Should the villagers win, they won’t have to pay a single grain of tax, or “lagaan,” for three whole years. Should they lose however, they’ll have to pay the usual tax three times over. “Triple tax,” as Russell enunciates in the Queen’s, crossing his “T”s with his sharp tongue. Or “Teen goonah lagan” as he spits, with venom, in his uncouth, anglicized Hindi.
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We’ve grown to detest sincerity, haven’t we?
Or at the very least, we as a culture have grown suspicious of it. We have a need to see even the purest of kindness through a lens of the pain and suffering that drive it – friendly, neighborhood Paddington, like the friendly, neighborhood Spider-Man, was an orphan who subsequently lost his uncle – and we view kindness this way only if we aren’t first investigating the potential selfishness driving what we think is pretense. In either case, even fictional views on empathy and heroism, especially in American media, tend to focus on some kind of trauma. Captain America, who wears the star-spangled banner on his chest, lost everyone he ever loved before even waking up. Perhaps there is no such thing as kindness not born out of cruelty.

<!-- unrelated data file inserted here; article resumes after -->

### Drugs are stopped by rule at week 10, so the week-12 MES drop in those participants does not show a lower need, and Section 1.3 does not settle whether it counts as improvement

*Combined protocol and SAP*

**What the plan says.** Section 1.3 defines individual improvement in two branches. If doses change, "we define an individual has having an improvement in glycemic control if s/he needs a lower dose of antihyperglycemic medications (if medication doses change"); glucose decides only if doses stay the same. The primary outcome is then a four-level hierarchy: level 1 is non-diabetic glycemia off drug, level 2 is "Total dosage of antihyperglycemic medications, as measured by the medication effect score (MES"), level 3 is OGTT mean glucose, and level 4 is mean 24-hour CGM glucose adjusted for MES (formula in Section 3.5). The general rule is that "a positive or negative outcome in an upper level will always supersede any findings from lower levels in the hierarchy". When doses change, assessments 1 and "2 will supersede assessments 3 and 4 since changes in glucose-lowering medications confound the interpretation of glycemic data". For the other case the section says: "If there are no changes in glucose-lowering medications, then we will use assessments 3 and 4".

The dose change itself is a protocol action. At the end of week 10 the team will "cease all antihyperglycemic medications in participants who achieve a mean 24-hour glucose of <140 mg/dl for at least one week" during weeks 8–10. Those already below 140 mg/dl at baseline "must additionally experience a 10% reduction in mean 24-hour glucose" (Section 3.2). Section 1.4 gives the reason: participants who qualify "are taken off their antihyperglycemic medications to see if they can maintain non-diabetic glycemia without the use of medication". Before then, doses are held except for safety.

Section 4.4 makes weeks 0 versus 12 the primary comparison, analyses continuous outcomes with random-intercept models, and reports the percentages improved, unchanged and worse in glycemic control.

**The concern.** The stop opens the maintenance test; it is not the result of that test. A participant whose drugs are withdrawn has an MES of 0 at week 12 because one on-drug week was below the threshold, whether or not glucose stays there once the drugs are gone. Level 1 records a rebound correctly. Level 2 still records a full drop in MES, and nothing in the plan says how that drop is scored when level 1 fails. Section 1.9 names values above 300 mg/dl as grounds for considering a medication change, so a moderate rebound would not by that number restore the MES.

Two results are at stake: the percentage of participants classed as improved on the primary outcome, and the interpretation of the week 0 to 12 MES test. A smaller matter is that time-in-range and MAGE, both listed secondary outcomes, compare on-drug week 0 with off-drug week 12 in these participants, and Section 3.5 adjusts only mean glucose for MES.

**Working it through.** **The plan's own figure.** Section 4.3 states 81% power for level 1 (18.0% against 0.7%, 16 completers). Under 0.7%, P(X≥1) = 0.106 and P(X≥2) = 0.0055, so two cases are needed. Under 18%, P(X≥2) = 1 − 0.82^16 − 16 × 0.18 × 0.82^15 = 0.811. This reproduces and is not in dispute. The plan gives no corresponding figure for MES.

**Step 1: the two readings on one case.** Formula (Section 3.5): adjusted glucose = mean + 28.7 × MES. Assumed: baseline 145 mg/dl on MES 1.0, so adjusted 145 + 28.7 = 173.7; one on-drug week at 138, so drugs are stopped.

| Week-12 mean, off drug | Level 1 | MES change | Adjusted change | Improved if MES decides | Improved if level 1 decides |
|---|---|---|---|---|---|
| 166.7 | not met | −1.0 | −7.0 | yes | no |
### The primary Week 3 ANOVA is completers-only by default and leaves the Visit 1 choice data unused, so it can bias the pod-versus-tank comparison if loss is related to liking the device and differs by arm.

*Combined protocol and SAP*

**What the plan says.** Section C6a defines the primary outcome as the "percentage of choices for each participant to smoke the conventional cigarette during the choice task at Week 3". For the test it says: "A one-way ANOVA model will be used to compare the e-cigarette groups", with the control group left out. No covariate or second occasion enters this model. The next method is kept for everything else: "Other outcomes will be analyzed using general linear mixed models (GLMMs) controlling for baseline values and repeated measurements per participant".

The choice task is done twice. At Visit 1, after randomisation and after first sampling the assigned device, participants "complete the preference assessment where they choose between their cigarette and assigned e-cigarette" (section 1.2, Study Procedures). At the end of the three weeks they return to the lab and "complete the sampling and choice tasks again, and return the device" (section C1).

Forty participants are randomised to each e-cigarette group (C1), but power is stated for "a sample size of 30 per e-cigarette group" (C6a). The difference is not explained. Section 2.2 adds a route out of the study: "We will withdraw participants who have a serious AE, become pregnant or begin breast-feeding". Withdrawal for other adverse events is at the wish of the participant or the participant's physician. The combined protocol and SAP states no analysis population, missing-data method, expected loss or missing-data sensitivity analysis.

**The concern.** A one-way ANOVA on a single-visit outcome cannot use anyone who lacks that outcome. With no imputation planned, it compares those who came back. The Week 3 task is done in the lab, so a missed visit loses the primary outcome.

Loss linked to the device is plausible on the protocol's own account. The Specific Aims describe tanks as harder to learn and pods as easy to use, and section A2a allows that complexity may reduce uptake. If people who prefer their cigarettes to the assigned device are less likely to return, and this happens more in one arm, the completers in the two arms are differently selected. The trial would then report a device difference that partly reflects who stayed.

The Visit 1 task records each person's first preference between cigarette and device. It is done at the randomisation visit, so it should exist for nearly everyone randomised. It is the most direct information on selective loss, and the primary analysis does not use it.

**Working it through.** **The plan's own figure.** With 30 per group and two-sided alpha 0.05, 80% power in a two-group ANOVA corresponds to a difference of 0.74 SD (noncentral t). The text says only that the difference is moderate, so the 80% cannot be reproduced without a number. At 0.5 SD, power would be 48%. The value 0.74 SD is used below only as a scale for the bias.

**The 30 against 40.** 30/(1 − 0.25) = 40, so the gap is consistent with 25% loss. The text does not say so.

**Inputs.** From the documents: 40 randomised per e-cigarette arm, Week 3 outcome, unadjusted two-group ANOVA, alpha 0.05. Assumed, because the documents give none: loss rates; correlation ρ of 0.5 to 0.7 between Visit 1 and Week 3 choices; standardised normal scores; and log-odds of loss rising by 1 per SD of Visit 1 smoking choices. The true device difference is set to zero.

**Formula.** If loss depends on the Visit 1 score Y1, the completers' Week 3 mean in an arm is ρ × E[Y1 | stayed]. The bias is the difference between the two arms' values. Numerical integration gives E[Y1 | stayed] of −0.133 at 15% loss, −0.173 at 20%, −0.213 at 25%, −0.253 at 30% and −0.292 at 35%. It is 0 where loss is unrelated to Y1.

Perhaps there is no longer such a thing as American kindness detached from the various specters of September 11th; tragedy is a through-line for us all. Even the cinematic Superman, once a friend, has become a morose figure detached from humanity and the kindness of his “American way.” He was re-introduced to the world in Man of Steel amidst scenes of buildings crumbing into piles of ash, and his stories since have seen him wrestle with aloofness. Where would the citizens of Superman’s city, abandoned by their most reliable neighbor, have looked for the helpers, I wonder? Admittedly, I often wonder this about real American cities nowadays.